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Net Neutrality Regulation Looms/European Regulators Restrain U.S. Technology Firms, Business and Industry Trends Analysis

The Internet world, in America in particular, has long debated the concept of “net neutrality.”  That is, should all Internet traffic be treated equally by Internet access providers, or should those carriers have the ability to limit bandwidth for access to some Internet sites while favoring others, perhaps for a fee.

The rapid growth in popularity of videos and movies online has brought this debate to a peak.  Netflix states that watching a movie online takes about 1 GB per hour for standard definition and up to 3 GB per hour for high definition.

A January 2014 ruling in a U.S. appeals court deemed U.S. federal rules invalid that called for Internet service carriers to treat all content equally.  This clearly opened the door for carriers to begin charging fees to certain bandwidth-hungry sites, such as music download, TV, video, news and search services.  Meanwhile, in February 2014, Netflix agreed to pay Internet access giant Comcast fees for providing direct access to Comcast's broadband network for Netflix servers.  This is largely unrelated to the January 2014 court ruling, which concerned the final delivery of content to the end user.  The Netflix-Comcast deal concerned an uncommon level of integration with Comcast's network.  A modest number of major content companies have been paying similar integration fees to Comcast and other carriers for several years.

However, by early 2015, the FCC proposed to regulate the Internet industry as a utility, which would subject it to greater scrutiny and intrusive regulation.  Specifically, the FCC proposes to regulate the Internet access industry under the same rules that are applied to traditional telephone service.  These rules are referred to as Title II (of the Communications Act of 1934).

To some observers, this is a necessary evil that will ensure that all comers have an equal ability to publish on the Internet.  High volume Internet publishers such as Google and Netflix will generally support the rules as necessary to restrain Internet service providers (such as telephone and cable companies) from any plans to selectively slow down certain types of Internet traffic, or favor some Internet publishers over others.  To many analysts, however, it is a vast misapplication of archaic rules (Title II) that were written decades ago to cover an industry that is now a dinosaur at best: the delivery of land-based telephone service over copper wires.  Many worry that the application of Title II will stifle innovation, deter investment and result in slowing down what has been one of the fastest-growing sectors for economic growth and job creation.  Investment in broadband improvements is vital to the nation as a whole.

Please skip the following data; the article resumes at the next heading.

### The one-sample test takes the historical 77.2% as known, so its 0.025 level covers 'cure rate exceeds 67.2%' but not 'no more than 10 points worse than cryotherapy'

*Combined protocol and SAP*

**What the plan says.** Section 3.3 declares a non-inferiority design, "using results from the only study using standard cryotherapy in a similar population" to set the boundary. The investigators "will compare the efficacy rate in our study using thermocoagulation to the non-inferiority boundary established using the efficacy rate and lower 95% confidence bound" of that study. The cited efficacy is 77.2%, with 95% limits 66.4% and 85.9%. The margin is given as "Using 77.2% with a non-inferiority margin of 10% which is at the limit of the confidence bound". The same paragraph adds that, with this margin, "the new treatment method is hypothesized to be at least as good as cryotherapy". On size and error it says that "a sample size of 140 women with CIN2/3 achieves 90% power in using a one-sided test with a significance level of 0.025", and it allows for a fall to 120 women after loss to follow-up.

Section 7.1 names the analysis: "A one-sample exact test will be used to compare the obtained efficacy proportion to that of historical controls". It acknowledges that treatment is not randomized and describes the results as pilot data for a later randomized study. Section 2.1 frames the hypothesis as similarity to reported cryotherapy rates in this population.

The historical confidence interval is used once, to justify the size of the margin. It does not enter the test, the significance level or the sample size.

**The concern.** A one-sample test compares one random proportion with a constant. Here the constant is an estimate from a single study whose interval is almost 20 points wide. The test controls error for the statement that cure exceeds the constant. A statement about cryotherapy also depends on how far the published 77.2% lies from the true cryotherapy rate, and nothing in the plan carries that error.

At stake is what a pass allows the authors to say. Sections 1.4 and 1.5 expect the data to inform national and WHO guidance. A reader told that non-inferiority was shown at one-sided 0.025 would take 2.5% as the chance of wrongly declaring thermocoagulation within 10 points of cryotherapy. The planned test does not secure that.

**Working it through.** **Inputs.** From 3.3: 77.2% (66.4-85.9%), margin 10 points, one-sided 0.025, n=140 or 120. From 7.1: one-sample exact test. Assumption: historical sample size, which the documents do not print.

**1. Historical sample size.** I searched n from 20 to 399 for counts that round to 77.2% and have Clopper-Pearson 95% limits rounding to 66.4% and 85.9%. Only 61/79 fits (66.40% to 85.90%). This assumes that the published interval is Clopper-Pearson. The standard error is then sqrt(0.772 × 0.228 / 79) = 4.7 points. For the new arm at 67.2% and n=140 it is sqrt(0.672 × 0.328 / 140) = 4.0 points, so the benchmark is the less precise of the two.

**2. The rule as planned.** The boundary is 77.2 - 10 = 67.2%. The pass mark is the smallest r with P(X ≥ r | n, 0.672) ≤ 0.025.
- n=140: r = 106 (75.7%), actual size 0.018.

The FCC, with the backing of President Obama, voted in February 2015 to ban broadband providers from altering web site speeds or blocking Internet publishers altogether if fees aren’t paid.  Major lawsuits by telecom companies, Internet providers and related broadband firms are expected. 

European regulators have already made many attempts to restrain U.S.-based Internet titans that operate globally, including Microsoft, Google, Amazon, Apple and Facebook.  The EU’s complaints and lawsuits cover a wide range of conditions in the Internet and ecommerce business.  As early as 2000, there was a European probe of Microsoft’s bundling of its Media Player software into its Windows product—seen as anti-competitive.  More recently, the British government faulted Facebook for failing to alert users of a terrorist attack in 2013, and the Europe Court of Justice created an online “right to be forgotten” in relation to Google searches in 2014.  France and Germany requested that the European Union investigate the establishment of new rules of competition and other regulations in late 2014, while the European Parliament approved a resolution for a possible breakup of Google.  In late 2015, EU officials agreed on a pan-European digital privacy law that replaces 28 different sets of national privacy laws and boosts penalties to 4% of a company’s worldwide revenue.  The new law is expected to sharply curtail new data mining practices.

An immense issue remains in this net neutrality conflict:  how can the carriers, whether landline, satellite or wireless, afford to cover the infrastructure needs and costs of the soaring demand that businesses and consumers place on the Internet? 



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